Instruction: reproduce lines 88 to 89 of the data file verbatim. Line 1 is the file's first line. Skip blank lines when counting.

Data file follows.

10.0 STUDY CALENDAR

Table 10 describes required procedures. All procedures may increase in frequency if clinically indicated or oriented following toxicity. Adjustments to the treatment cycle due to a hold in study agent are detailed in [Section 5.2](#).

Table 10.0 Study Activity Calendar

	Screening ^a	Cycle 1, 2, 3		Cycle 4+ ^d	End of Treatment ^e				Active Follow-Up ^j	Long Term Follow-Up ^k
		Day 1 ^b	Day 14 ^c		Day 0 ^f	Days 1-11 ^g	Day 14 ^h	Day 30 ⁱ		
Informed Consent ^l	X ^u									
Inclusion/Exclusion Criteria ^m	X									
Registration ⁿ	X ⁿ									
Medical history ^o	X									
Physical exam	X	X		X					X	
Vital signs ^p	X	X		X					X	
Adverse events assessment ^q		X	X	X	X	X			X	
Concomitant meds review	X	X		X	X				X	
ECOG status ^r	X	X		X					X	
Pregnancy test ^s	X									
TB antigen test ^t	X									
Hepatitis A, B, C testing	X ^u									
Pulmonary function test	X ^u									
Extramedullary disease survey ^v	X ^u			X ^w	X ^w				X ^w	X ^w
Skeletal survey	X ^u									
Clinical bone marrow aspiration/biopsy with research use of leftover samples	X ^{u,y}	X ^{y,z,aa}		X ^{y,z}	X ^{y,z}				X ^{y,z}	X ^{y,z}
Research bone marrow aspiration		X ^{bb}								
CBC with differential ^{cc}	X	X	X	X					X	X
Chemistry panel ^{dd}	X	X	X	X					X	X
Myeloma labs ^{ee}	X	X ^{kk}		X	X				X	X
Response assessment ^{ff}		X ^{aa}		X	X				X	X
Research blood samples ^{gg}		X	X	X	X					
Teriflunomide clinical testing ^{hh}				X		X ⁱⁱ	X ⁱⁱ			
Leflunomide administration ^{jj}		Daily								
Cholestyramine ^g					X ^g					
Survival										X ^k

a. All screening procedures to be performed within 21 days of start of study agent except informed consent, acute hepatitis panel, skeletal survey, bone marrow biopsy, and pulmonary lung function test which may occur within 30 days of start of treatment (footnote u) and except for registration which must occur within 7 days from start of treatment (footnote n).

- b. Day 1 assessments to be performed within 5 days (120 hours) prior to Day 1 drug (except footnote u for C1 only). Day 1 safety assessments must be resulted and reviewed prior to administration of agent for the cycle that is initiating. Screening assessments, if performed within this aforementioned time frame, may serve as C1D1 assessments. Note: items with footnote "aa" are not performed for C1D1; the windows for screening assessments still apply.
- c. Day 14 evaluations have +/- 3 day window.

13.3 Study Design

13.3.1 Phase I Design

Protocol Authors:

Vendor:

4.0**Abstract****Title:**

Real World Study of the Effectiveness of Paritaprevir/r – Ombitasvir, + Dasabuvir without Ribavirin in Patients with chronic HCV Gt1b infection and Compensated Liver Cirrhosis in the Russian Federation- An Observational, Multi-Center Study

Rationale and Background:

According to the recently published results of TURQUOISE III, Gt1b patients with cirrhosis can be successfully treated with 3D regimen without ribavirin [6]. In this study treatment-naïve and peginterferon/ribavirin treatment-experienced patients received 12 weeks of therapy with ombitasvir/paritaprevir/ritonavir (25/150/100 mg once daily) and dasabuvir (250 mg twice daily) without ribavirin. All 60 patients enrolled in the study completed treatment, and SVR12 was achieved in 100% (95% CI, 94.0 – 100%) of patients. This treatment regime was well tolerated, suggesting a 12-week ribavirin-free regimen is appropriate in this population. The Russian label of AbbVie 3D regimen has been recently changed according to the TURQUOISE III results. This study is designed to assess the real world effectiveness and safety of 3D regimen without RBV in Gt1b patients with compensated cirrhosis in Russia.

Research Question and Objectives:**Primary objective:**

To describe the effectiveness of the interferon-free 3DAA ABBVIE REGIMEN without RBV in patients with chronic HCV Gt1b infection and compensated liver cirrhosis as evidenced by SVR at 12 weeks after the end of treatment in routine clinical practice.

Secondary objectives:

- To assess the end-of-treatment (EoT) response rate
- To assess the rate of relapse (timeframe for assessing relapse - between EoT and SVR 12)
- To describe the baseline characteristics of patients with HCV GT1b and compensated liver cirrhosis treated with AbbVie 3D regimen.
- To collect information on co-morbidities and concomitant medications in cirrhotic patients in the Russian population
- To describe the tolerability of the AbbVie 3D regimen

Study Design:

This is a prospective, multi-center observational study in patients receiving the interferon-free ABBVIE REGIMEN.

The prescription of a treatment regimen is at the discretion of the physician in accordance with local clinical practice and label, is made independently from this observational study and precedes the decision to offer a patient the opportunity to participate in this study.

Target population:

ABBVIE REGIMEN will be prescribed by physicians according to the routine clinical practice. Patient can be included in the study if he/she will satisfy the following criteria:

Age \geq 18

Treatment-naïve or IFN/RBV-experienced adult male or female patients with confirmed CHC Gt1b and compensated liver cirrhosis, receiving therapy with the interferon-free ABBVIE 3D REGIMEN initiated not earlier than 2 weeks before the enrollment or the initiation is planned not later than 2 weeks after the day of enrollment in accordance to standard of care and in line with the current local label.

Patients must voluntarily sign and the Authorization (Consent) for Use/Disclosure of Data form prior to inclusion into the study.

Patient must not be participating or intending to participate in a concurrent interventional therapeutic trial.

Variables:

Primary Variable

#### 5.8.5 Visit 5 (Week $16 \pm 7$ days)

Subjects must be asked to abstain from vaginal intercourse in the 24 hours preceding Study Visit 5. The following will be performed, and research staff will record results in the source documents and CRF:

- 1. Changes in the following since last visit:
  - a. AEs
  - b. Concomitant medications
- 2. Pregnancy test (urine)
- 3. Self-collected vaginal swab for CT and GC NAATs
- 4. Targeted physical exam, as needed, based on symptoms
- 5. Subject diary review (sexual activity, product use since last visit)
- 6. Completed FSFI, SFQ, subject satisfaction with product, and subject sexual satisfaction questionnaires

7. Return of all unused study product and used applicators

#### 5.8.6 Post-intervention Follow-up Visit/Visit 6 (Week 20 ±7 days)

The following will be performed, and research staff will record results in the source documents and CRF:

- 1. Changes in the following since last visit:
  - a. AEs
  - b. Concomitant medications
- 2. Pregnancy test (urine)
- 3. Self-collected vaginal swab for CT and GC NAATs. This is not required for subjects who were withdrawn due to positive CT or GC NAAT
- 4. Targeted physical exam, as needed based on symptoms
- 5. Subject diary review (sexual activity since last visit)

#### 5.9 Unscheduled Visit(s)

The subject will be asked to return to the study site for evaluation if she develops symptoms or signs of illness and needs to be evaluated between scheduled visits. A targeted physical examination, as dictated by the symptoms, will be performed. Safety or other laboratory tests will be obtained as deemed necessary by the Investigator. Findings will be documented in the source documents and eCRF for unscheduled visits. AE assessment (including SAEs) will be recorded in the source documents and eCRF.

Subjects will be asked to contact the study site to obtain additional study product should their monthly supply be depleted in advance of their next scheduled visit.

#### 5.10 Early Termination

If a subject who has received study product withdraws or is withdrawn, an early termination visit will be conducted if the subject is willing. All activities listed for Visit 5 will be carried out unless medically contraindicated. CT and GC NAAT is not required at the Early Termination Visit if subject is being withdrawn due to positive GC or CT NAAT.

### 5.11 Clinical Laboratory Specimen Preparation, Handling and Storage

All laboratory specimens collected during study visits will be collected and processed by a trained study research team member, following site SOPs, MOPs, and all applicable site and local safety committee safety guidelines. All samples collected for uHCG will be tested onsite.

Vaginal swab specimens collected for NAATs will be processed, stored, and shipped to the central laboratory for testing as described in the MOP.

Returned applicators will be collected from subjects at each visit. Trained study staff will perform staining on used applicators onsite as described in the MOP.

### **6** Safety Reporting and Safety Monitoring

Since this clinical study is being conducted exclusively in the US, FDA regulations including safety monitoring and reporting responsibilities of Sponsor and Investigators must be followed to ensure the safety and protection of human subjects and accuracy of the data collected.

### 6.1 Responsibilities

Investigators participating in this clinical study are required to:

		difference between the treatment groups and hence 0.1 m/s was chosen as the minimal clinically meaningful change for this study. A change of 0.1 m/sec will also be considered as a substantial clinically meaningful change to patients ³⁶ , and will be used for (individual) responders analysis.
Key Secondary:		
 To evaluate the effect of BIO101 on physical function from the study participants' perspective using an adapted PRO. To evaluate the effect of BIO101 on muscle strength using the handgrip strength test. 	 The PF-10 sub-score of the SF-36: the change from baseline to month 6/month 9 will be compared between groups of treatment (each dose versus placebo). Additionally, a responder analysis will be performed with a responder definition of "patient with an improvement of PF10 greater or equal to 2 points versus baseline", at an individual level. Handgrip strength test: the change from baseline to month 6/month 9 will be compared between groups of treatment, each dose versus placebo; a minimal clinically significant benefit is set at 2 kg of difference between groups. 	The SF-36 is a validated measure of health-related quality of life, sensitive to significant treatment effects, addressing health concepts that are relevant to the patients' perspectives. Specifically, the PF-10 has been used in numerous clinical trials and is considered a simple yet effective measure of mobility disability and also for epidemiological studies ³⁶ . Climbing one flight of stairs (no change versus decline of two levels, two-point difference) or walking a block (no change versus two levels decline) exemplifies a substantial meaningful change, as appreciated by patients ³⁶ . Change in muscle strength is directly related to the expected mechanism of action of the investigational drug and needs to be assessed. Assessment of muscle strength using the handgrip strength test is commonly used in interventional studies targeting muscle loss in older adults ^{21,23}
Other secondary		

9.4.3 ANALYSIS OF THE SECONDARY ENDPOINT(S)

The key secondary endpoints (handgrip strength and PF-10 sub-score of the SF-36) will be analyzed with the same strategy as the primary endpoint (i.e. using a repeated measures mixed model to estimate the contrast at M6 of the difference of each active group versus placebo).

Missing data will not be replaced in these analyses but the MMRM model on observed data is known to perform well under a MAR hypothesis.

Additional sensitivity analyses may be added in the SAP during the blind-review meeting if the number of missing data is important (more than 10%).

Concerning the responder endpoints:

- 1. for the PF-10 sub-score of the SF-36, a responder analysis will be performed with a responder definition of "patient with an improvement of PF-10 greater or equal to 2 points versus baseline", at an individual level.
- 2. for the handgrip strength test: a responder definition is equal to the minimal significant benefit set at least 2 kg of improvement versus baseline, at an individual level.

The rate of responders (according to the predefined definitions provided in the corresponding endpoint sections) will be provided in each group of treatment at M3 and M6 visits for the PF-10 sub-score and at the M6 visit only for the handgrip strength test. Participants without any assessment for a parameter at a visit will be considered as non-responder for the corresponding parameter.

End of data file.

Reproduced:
All laboratory specimens collected during study visits will be collected and processed by a trained study research team member, following site SOPs, MOPs, and all applicable site and local safety committee safety guidelines. All samples collected for uHCG will be tested onsite.

Vaginal swab specimens collected for NAATs will be processed, stored, and shipped to the central laboratory for testing as described in the MOP.